The myth of compassion fatigue

Here is a challenge: Review the schedule of patients you have seen today. As you recall each patient, ask yourself this question: Did I genuinely feel compassion towards my patient in that encounter?

I will be brutally honest with you (and myself). For me, on many days, that figure is maybe, at best, about 5 percent.

It’s tough. We are running 30 minutes late. Three irritated waiting room patients yearn for our presence. Our inbox has 13 secure messages, 12 refills, seven staff messages, three handicapped parking requests, two jury excuse letters, and four demands for off-work slips. And, of course, we get monitored and graded on how efficiently we handle all this. The daily hustle can be overwhelming. And then we must leave the clinic in time to pick up our kids in daycare before the late fee kicks in. We worry about whether we’ll be home for dinner or whether the family will eat without us … again. So, do we feel genuine compassion when our patients come to us with run-of-the-mill, mundane complaints like low back pain, tension headaches, or nighttime coughs in those encounters? As for myself, most of the time, I confess I do not.

We often explain and excuse this by pleading compassion fatigue. I take this to mean that we give so much compassion daily that we are tapped out. We no longer have any more compassion to give. Our compassion tank is drained. I disagree. Compassion fatigue is a myth. We don’t give too much compassion. We are so overwhelmed with the daily doctor hustle that we don’t have the time or inclination to give much compassion in the first place. To anyone. It’s not compassion fatigue. It’s physician workload fatigue. It’s “Lucy in the Chocolate Factory” fatigue! Like Lucy in the Chocolate Factory, our minds are focused on not much else but the next batch of electronic medical data products rolling down the health care assembly line.

So, how do we bring genuine caring to our patients? How can we express compassion even on those “Lucy in the Chocolate Factory” days? How can we raise our compassion meter from 5 percent to 50 percent or even to 95 percent as we struggle with the “physician inbox fatigue” syndrome?

I know the answer. The answer is simple. Yet, it is not so simple. It takes one crucial flip of the mind switch. I bet most of you already know what I’m talking about. I bet most of you already know the answer. I knew it too. But recently, a young woman rekindled my appreciation of this profound truth. Christina works in our hospital member assistance program (read “complaint department”). I asked her how she dealt with all the angry patients who often lashed out at her personally, frustrated, for example, by their long waits in the physician exam room, the nightmare search for a clinic parking spot, and the endless delay of the doctor’s office return phone call.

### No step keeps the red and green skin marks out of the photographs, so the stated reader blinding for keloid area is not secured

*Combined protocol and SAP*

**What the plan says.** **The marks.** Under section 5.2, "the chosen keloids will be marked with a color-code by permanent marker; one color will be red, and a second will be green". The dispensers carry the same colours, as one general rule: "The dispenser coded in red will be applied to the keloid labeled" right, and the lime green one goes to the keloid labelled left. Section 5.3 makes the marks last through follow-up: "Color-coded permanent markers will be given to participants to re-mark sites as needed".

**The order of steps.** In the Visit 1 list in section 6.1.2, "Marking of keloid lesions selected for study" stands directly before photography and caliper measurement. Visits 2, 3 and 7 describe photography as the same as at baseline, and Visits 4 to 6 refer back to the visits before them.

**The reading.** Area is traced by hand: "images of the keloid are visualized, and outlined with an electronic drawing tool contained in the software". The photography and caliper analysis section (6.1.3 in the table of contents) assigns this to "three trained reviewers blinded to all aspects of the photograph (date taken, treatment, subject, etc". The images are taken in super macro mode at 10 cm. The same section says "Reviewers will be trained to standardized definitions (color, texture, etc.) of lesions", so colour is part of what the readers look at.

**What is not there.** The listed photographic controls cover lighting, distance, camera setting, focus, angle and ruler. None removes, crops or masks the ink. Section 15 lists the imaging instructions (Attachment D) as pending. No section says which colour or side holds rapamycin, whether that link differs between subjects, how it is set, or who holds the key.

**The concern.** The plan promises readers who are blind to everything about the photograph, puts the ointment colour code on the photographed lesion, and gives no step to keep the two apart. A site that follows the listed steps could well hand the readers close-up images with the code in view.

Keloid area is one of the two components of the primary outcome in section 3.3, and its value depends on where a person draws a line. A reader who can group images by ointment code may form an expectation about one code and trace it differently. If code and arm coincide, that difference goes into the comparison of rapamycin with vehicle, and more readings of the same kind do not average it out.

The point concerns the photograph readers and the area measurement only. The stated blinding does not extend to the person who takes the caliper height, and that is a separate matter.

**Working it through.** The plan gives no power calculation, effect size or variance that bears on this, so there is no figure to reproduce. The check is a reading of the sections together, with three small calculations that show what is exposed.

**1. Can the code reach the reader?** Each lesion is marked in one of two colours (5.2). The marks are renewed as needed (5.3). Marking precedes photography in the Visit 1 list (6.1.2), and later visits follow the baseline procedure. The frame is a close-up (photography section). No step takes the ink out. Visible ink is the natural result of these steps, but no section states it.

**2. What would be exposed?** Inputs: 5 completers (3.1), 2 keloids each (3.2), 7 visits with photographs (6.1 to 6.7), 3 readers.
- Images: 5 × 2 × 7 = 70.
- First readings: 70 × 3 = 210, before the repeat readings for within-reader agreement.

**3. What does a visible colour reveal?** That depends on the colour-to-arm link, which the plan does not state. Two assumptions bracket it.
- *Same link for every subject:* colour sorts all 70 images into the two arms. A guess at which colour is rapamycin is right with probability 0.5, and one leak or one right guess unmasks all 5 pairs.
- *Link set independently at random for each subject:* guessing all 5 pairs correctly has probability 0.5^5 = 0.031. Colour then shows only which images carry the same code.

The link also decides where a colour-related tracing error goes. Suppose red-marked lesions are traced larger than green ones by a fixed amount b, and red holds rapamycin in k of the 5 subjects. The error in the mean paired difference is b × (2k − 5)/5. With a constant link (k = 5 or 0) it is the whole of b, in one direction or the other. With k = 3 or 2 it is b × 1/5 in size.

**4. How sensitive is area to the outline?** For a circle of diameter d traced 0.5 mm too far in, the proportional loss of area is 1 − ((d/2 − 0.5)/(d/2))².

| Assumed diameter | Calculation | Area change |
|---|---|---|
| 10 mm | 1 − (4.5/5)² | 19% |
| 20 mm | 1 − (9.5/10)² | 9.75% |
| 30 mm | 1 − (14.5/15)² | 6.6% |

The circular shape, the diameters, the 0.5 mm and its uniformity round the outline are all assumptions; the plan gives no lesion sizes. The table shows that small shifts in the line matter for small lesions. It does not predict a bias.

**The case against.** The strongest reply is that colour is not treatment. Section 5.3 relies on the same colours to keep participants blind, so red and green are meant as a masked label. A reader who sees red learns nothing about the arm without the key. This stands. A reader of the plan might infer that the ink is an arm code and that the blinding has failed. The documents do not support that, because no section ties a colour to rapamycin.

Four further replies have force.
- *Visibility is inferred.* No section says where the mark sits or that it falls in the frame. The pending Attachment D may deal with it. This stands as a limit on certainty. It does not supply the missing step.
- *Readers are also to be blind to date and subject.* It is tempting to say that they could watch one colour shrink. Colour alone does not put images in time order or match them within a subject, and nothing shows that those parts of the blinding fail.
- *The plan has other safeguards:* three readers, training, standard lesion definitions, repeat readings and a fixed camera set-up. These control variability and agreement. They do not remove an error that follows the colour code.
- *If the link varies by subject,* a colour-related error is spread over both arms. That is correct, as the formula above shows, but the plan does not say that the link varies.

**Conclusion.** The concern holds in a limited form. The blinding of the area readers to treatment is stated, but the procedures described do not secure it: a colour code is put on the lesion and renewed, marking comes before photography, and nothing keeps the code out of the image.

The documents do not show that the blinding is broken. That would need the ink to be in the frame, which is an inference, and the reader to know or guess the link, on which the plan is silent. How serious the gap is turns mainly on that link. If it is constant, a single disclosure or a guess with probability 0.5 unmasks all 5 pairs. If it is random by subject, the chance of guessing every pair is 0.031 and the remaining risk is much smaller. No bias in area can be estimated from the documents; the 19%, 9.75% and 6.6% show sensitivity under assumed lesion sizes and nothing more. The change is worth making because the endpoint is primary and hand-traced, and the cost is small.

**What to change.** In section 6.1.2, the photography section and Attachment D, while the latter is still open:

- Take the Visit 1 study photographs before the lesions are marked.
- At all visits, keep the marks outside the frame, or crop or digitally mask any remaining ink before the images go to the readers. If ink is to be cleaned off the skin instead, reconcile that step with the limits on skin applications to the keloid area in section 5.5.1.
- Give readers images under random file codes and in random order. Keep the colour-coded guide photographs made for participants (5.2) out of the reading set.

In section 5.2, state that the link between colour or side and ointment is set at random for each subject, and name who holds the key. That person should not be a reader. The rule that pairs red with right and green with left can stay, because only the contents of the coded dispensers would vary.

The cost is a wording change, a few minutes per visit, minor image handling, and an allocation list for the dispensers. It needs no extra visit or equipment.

Christina responded to my question with a simple but potentially life-changing answer. I don’t think there is any more important wisdom in the physician-patient communication realm than the words I heard her speak next.

“I put myself,” said Christina, “in their shoes.”

“I try to imagine myself,” continued Christina, “waiting an hour for the doctor in the waiting room, knowing I’m late to pick up my daughter in daycare.”

I think of myself spending 25 frazzled minutes finding parking.

I think of myself waiting anxiously at home for the doctor’s phone call, worried sick about my child’s health.

I put myself in their shoes.

Yes, sometimes our patients can be tough,” continued Christina, “but I love my job.”

So, if, like Christina, we can walk in our patient’s shoes, then perhaps, we too may feel more compassion for those folks with a cough that robs sleep or for those whose backache keeps them from playing catch with their son or for those who lie awake at night wondering if the tension headache will burst from an aneurysm.

If we try to walk in our patient’s shoes,
Perhaps then, we too will be able to feel more compassion,
Perhaps we too may have more love for our job.
And perhaps we too may find in our daily work lives more joy and meaning.

And while I will sing Amen to this choir,
I know I am a sinner.
I know I will struggle even today, trying to walk in the shoes of my afternoon’s fifth worried well, nonspecific, dizzy patient.

But if you, my physician brothers and sisters, looked back on your schedule today and found yourself regularly walking in your patient’s shoes, then God bless you.

I wish I could.
But I’ll still try.
Every day.
Every patient.

Scott Abramson practiced neurology with Kaiser Permanente Northern California for over 40 years, from 1979 to 2020. Throughout those years, Dr. Abramson was passionately involved in physician communication and physician wellness endeavors. Some of his insights and stories from his experiences in these endeavors can be found in video format on his YouTube website channel: Doctor Wisdom.

Others are available in his recently published book, titled Bedside Manners, for Physicians and Everybody Else. What they don’t teach in medical school or any other school.

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